RSPB Lakenheath Fen sits at the southern point of The Fens, a vast flatland that extends northwards to The Wash near Kings Lynn. This was once all salt marsh, drained centuries ago, intersected by long man-made watercourses and today prime agricultural land.
The Little Ouse River bounds the northern edge of the reserve and you’ll follow a raised riverbank past wetlands that not long ago were fields of carrots. Keep your eyes peeled, as you’ll have a very good chance of seeing some of Britain’s rarest birds, including golden orioles, bitterns and cranes.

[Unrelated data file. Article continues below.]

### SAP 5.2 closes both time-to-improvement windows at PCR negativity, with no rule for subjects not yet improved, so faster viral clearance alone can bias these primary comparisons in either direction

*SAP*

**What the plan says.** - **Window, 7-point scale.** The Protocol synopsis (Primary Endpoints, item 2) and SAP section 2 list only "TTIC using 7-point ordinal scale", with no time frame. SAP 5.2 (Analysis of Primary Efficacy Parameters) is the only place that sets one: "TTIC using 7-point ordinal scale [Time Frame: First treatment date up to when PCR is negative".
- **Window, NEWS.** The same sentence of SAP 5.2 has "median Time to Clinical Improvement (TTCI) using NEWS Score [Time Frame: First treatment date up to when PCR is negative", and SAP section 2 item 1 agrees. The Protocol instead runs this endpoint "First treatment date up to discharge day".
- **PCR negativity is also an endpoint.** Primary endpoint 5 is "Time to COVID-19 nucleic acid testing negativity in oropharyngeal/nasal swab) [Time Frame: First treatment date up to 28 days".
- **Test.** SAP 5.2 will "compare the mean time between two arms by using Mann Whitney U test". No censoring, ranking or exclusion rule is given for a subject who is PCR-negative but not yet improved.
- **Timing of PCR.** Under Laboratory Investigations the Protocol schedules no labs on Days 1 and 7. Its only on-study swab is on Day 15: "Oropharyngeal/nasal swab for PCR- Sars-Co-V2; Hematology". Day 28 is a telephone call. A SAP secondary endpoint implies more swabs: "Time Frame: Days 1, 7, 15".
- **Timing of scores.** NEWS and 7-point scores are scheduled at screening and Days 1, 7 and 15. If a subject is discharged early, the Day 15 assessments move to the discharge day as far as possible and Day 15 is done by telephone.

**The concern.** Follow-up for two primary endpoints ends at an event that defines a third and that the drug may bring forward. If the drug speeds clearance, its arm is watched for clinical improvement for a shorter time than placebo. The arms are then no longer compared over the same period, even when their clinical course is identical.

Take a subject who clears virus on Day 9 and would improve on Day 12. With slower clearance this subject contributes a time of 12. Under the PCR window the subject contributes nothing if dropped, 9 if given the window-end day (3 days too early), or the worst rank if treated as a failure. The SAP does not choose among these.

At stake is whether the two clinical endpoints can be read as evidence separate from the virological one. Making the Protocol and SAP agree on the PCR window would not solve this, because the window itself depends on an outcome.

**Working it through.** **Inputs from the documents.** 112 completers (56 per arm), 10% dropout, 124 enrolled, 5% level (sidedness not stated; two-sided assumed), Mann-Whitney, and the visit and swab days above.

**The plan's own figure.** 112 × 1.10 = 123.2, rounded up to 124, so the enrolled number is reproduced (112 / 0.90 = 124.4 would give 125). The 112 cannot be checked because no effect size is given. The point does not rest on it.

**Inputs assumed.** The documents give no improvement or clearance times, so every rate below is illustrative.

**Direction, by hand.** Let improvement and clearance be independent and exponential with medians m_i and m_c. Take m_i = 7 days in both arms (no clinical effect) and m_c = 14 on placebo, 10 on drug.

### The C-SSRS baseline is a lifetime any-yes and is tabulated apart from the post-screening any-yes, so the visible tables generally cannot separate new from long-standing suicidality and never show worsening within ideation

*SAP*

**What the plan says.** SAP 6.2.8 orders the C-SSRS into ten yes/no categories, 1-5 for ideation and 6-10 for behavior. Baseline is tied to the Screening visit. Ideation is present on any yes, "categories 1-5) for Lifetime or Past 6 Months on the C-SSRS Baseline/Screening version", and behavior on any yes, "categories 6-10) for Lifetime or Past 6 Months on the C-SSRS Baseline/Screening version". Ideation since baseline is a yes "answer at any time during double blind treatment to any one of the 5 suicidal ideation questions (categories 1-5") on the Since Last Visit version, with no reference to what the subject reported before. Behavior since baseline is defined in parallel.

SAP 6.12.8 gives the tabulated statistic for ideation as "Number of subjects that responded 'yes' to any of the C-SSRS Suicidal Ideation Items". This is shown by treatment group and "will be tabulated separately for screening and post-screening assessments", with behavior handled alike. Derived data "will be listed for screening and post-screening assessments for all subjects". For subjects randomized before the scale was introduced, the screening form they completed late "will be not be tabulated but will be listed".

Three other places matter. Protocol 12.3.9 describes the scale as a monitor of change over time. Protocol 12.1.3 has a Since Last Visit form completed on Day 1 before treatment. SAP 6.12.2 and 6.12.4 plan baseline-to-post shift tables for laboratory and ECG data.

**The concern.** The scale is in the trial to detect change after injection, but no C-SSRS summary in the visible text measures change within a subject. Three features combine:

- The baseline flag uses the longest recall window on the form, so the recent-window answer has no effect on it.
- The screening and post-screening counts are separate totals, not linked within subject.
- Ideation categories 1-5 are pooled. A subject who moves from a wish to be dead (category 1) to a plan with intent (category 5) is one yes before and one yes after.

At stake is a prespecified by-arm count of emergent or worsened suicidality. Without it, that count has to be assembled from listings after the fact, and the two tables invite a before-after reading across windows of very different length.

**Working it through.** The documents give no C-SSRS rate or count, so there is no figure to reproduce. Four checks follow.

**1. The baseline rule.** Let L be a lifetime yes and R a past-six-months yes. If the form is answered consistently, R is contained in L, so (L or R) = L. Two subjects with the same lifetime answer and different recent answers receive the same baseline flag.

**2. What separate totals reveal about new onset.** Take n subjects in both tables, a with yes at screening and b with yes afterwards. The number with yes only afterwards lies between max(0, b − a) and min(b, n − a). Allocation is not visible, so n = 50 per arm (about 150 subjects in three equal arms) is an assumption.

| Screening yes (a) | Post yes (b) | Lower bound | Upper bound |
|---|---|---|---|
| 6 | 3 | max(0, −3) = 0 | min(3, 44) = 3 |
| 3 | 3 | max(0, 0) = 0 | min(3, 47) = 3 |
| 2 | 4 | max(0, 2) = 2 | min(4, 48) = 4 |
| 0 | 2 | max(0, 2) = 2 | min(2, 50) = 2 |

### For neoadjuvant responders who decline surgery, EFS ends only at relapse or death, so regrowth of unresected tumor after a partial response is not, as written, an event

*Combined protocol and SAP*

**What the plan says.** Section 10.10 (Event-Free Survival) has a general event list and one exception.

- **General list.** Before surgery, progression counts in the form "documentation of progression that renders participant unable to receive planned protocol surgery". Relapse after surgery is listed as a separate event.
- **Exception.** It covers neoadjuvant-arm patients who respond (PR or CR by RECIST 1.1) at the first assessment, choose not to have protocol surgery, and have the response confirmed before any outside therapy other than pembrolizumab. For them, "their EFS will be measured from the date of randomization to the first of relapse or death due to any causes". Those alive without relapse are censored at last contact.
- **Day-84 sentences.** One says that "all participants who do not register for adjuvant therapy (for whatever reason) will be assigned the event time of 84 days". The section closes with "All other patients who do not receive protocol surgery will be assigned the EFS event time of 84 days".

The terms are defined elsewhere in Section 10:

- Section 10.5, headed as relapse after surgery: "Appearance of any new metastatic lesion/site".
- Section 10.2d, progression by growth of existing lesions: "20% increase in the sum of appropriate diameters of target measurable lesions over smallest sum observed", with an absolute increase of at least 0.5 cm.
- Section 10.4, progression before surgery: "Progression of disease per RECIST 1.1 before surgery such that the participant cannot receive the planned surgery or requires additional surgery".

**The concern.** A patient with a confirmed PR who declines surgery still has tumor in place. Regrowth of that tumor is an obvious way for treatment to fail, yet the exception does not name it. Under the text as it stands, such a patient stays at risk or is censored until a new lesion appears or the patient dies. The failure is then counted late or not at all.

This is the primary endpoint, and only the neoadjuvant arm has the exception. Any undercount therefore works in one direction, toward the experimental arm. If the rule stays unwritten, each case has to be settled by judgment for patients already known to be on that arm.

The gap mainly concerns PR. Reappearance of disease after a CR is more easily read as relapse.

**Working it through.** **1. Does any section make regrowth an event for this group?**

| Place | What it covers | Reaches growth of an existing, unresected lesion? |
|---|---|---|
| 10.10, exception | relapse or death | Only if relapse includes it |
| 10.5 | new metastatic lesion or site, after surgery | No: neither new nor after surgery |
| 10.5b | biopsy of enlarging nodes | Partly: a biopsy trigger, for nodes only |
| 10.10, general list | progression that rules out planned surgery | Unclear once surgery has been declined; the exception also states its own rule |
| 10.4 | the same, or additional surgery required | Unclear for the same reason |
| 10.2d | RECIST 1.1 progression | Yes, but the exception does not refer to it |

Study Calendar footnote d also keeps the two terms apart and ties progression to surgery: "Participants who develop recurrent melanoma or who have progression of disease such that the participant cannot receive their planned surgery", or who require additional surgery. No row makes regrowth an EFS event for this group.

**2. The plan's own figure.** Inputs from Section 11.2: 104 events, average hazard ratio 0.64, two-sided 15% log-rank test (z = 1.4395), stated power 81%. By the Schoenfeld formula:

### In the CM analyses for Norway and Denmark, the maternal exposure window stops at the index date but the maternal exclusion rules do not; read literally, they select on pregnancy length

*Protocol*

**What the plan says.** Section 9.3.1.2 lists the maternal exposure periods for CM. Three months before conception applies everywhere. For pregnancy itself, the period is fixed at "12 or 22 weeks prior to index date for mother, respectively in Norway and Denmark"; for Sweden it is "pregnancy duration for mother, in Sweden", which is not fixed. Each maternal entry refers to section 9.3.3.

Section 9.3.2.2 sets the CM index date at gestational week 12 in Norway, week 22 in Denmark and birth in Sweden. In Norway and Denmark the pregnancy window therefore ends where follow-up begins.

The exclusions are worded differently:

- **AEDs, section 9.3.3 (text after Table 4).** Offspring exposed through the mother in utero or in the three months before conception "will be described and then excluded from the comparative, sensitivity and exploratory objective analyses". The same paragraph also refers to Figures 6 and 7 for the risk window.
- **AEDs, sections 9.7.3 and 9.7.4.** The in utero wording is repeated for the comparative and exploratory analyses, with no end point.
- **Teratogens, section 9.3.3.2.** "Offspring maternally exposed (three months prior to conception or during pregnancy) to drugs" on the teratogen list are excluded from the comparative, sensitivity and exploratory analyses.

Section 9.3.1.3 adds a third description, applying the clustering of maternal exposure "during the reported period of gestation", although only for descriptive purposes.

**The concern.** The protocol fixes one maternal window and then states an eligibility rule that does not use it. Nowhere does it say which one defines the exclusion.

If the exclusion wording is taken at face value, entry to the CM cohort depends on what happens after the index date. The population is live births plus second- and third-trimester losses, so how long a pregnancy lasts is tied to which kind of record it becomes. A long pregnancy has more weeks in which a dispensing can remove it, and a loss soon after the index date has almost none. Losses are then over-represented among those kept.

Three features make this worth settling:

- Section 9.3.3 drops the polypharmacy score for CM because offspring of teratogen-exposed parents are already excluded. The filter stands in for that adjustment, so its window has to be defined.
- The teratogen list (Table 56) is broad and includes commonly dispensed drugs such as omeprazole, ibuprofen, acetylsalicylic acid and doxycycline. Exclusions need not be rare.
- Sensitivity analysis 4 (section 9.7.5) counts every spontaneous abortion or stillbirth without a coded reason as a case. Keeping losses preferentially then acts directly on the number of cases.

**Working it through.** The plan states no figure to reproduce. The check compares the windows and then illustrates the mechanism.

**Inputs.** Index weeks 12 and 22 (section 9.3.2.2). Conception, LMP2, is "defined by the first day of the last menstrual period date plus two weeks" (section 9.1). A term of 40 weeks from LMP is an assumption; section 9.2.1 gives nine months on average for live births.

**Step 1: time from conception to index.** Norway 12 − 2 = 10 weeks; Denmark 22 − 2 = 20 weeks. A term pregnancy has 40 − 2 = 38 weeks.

ASK at the visitor centre for the path to Washland viewpoint. The viewpoint looks over the Little Ouse River and a small wetland. Here there are often dozens of herons, egrets and swans.
The viewpoint is on a public footpath. Turn left and follow the footpath along the riverbank, keeping the river on your right. After about 1.5 miles you reach a metal kissing gate.
Immediately after the gate, turn left to drop down onto a mown path into the RSPB reserve. Take the first turning right, signposted viewpoint, to a wooden shelter. This is Joist Fen viewpoint. It’s usually a very good spot to watch marsh harriers.
Continue just past the viewpoint to pick up the long straight track. This track leads all the way back to the visitor centre. On the way, divert to New Fen viewpoint, another good place to see marsh harries, plus the elusive bittern.